As Communities Recover from Disaster, Law Enforcement Plays Critical Role
By Richard Holloway, J.D., Program Director of Criminal Justice
With the recent wildfires in Colorado and across the country still fresh in our minds and in light of the latest destruction caused by Hurricane Sandy in the northeastern portion of the United States, we are ever more aware of the power and unpredictability of natural disasters. As our nation begins to heal and process this recent tragedy, our faculty leaders will offer their insights on disaster preparedness.
The role of law enforcement has never solely been about enforcing the laws. The phrase “Serve and Protect” goes beyond catching bad guys. America’s history has shown us that the responsibilities of first responders during a disaster, whether natural or manmade, are critical to a community’s effective recovery. After the dust settles and the waters recede, natural disasters leave more than destruction and debris in their wake. Lives are changed and help is needed to help residents get as close as possible to a new normal. Law enforcement officers play an important role in this recovery process for a community.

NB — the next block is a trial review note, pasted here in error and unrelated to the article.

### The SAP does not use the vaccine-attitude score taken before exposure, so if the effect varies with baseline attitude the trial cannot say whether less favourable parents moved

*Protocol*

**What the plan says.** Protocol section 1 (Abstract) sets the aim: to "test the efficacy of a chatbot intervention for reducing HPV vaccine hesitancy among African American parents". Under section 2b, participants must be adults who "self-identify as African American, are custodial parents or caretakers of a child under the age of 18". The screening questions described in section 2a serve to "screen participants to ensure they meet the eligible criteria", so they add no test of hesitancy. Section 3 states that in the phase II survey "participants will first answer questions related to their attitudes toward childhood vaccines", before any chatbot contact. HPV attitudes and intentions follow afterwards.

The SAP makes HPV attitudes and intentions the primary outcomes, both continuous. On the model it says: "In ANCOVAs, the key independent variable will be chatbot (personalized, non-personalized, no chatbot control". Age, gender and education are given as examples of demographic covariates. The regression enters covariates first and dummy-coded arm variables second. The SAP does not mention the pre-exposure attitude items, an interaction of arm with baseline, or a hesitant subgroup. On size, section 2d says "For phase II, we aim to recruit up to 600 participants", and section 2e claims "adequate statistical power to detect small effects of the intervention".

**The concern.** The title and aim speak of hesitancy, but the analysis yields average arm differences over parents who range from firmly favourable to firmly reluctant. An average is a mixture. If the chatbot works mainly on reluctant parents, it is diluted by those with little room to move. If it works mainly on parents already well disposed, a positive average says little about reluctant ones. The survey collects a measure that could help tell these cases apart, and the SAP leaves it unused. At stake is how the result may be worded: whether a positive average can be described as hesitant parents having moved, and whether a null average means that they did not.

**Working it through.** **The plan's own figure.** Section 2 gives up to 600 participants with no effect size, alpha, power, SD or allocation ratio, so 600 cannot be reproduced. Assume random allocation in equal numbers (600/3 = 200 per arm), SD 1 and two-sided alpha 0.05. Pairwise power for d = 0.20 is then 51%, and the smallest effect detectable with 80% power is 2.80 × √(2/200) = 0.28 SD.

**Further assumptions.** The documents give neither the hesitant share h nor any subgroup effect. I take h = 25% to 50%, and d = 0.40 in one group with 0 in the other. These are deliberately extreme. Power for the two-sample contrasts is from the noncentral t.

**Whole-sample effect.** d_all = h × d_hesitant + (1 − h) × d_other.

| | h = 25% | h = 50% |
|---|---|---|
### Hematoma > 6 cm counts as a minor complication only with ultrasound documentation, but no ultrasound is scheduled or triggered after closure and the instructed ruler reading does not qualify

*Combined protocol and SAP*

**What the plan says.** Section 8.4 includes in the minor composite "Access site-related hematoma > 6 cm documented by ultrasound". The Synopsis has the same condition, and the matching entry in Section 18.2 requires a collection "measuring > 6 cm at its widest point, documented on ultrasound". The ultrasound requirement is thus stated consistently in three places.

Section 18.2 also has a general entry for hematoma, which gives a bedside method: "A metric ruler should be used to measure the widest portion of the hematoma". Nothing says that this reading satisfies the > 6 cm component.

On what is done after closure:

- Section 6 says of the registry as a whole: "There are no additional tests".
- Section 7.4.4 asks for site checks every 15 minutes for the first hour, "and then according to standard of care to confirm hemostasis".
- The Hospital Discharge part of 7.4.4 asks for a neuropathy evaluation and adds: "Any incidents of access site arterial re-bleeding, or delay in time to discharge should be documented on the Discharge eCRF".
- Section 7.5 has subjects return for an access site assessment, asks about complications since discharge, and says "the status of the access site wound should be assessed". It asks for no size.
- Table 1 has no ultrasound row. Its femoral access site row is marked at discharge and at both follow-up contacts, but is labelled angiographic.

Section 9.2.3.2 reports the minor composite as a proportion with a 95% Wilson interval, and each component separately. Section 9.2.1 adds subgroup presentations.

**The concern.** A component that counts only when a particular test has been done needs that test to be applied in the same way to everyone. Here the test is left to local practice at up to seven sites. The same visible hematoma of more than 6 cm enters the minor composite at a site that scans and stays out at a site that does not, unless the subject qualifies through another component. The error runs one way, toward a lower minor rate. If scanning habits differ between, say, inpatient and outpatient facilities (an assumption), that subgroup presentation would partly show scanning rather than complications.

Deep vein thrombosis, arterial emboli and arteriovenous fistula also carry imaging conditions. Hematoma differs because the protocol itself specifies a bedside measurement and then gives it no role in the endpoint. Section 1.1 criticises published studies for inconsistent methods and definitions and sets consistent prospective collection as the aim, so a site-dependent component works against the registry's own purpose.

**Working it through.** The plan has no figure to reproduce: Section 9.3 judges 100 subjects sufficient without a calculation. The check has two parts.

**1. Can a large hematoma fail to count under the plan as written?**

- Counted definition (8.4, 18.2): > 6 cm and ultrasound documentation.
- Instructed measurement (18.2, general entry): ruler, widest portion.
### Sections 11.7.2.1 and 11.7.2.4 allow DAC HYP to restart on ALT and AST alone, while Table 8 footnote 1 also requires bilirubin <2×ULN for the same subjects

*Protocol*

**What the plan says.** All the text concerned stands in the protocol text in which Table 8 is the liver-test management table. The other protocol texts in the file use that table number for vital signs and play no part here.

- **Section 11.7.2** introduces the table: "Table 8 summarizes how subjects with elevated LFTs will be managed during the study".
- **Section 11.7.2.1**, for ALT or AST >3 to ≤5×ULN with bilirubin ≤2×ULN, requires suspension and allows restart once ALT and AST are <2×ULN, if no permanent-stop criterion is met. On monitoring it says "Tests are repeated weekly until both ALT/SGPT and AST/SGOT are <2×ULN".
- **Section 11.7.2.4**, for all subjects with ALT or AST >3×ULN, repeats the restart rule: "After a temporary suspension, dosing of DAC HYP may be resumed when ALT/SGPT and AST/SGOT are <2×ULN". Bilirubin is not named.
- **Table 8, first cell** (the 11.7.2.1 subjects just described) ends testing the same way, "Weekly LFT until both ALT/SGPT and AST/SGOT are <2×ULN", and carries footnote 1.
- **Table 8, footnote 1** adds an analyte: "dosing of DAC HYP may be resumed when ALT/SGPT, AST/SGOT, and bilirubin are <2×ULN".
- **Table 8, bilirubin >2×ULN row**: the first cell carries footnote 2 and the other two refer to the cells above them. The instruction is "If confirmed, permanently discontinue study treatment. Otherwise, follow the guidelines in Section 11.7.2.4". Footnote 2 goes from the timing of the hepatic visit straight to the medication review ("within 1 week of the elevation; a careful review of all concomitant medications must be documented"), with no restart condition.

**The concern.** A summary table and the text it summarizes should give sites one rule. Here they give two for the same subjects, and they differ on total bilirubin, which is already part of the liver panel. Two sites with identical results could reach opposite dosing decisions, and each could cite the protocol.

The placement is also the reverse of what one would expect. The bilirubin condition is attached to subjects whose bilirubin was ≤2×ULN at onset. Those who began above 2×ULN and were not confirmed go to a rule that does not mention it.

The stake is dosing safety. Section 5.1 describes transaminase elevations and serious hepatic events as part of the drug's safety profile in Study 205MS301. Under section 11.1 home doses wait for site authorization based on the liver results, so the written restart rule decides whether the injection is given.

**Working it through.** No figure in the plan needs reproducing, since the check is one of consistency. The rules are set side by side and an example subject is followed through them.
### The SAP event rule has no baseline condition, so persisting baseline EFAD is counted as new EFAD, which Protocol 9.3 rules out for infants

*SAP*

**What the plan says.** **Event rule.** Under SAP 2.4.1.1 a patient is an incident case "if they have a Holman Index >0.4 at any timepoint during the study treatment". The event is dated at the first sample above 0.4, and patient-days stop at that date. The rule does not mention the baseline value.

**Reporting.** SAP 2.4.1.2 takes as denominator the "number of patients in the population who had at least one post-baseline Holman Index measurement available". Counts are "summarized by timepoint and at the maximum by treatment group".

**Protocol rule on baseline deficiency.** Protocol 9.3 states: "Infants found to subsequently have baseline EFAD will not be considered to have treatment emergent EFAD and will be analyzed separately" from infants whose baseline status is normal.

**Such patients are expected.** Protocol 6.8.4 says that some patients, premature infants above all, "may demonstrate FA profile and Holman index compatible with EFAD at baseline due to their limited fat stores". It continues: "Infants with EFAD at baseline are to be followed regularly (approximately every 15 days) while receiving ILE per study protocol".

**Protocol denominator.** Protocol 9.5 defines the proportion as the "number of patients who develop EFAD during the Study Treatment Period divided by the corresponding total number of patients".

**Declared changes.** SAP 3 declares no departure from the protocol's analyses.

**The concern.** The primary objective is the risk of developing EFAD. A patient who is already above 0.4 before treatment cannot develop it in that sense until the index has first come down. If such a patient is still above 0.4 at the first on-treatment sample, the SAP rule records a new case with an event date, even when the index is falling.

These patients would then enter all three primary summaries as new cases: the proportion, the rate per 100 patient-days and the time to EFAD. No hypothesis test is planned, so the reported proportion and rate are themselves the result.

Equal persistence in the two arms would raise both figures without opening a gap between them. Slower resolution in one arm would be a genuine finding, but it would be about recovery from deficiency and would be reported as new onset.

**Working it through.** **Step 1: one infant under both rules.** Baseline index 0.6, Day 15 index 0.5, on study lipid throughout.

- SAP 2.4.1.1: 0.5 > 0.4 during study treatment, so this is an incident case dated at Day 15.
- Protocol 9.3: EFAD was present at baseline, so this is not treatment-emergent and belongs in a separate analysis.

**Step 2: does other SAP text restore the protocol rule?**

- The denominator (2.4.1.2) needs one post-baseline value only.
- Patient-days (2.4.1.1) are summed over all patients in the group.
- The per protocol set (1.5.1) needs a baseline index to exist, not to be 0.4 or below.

Here are two often overlooked considerations for first-responders when helping a community to recover.
New Roles to Play
Once the immediate aftermath of a natural disaster has passed, there are often long term issues that may remain. Changes in the services needed by a particular area are common. As the population returns to an evacuated area, for instance, the law enforcement needs of the community may be forever changed. Residents may be homeless and in search of shelter and food. Damaged businesses may be left unprotected and threatened by looters. Law enforcement agencies must be flexible in adjusting to life after a disaster. Officers may find themselves playing a different role than the one they played before the event.
An often overlooked consideration in disasters is the importance of accounting for the emotional needs of our first responders. In the immediate aftermath of a natural disaster, law enforcement officers are working extremely long hours, many going for days without significant sleep or downtime. Many have little time to focus on their own families and loved ones. A comprehensive disaster plan must take into account the well-being of those providing critical care to the community in order to ensure the best service to its citizens.
What other over-looked challenges might law enforcement officers face as they serve and protect their communities in the aftermath of a disaster?
Richard Holloway, J.D., practiced both criminal and civil law in the Chicago area for nearly a decade before he began teaching as an adjunct professor in Business Law and Criminal Justice. Now, having worked in higher education for nearly another decade, Holloway is Program Director for Criminal Justice in CTU’s College of Security Studies.
Image credit: People/Mike Segar
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